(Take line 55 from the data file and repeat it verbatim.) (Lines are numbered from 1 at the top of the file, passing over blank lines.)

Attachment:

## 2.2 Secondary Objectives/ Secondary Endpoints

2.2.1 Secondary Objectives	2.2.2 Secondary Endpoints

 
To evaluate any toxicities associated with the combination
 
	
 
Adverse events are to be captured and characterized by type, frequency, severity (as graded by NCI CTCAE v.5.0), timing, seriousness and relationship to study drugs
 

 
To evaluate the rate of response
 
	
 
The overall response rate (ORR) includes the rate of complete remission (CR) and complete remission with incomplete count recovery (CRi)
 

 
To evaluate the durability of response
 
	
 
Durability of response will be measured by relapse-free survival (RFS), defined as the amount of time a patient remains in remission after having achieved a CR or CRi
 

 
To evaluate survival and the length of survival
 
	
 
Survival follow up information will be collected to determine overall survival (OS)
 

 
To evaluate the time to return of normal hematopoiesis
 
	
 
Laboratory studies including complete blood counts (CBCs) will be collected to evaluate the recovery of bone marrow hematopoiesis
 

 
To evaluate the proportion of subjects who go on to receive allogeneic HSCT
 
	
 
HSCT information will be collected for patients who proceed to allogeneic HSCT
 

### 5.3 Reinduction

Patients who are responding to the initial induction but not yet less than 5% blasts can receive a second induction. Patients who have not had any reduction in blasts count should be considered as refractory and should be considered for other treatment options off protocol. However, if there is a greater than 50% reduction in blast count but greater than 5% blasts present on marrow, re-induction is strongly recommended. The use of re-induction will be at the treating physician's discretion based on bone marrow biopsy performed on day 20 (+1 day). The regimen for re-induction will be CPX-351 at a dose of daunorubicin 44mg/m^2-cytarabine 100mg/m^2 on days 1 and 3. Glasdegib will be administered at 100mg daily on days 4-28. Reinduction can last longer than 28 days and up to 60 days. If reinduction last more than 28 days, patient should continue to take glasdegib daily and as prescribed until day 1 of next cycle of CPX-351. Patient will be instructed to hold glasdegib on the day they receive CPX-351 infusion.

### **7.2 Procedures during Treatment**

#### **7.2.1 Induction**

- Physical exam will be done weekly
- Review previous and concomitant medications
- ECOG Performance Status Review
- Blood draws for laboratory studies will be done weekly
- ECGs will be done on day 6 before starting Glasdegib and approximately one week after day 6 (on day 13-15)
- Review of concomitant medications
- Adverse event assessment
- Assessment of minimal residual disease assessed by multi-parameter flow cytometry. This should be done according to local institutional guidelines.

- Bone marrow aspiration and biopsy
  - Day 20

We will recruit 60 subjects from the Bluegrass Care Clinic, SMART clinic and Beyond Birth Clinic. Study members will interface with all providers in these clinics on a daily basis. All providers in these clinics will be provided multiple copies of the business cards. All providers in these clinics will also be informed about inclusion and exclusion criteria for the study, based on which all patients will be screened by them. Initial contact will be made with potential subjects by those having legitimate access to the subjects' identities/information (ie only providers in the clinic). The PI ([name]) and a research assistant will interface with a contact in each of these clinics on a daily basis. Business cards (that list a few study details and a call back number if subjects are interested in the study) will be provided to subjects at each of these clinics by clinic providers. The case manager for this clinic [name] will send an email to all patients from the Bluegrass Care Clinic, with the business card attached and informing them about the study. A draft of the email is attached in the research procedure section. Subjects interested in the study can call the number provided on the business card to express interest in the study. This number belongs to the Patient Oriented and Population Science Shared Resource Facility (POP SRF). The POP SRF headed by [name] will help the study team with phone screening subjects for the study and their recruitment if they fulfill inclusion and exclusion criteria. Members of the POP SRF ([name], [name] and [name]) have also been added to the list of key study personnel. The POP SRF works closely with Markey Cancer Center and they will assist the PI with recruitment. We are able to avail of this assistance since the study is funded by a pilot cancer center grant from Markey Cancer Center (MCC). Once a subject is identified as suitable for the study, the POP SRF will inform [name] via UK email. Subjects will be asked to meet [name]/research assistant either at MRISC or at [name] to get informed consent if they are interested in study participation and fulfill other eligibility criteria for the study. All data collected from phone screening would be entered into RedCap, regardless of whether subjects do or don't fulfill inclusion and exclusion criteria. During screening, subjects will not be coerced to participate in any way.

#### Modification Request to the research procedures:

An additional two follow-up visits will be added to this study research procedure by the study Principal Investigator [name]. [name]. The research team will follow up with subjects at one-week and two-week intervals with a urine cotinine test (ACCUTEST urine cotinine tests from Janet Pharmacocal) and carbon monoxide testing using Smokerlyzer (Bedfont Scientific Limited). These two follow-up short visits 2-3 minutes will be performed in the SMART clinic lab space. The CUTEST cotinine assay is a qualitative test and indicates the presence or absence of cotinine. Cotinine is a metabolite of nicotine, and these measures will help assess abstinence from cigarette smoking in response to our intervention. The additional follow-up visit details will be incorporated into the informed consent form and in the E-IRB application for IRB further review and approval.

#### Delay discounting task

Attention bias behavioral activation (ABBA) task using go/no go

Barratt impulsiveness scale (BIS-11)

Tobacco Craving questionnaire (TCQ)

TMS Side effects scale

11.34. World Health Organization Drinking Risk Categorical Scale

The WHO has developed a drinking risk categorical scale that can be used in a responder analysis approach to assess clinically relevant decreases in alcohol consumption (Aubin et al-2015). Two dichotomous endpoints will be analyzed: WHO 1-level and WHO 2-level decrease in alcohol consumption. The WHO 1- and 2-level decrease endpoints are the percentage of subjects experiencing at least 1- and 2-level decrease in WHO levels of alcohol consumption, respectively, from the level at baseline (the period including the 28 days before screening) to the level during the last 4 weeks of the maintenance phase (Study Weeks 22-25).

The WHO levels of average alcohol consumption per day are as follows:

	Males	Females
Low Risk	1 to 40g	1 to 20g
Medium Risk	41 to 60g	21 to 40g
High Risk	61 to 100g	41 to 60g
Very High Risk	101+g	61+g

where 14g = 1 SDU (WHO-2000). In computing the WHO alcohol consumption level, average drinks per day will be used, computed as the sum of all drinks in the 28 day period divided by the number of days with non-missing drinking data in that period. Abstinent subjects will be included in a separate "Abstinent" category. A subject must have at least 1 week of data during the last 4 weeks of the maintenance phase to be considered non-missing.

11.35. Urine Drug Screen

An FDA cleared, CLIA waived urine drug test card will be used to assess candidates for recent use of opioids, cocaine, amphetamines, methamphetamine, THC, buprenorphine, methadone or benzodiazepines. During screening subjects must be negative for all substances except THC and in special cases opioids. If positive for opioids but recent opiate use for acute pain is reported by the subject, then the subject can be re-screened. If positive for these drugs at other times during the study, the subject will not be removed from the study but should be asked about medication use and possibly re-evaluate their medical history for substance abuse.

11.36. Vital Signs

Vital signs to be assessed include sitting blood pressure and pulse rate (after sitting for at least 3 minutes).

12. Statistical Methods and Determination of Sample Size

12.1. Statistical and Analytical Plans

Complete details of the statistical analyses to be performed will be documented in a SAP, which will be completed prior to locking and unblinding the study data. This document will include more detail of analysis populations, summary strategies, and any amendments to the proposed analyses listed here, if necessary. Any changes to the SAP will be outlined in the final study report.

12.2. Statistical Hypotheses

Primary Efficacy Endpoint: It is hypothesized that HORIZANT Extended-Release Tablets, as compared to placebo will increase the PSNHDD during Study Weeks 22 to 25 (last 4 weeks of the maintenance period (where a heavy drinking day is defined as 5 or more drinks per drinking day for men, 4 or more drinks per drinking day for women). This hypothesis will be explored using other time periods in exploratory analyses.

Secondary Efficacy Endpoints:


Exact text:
Secondary Efficacy Endpoints: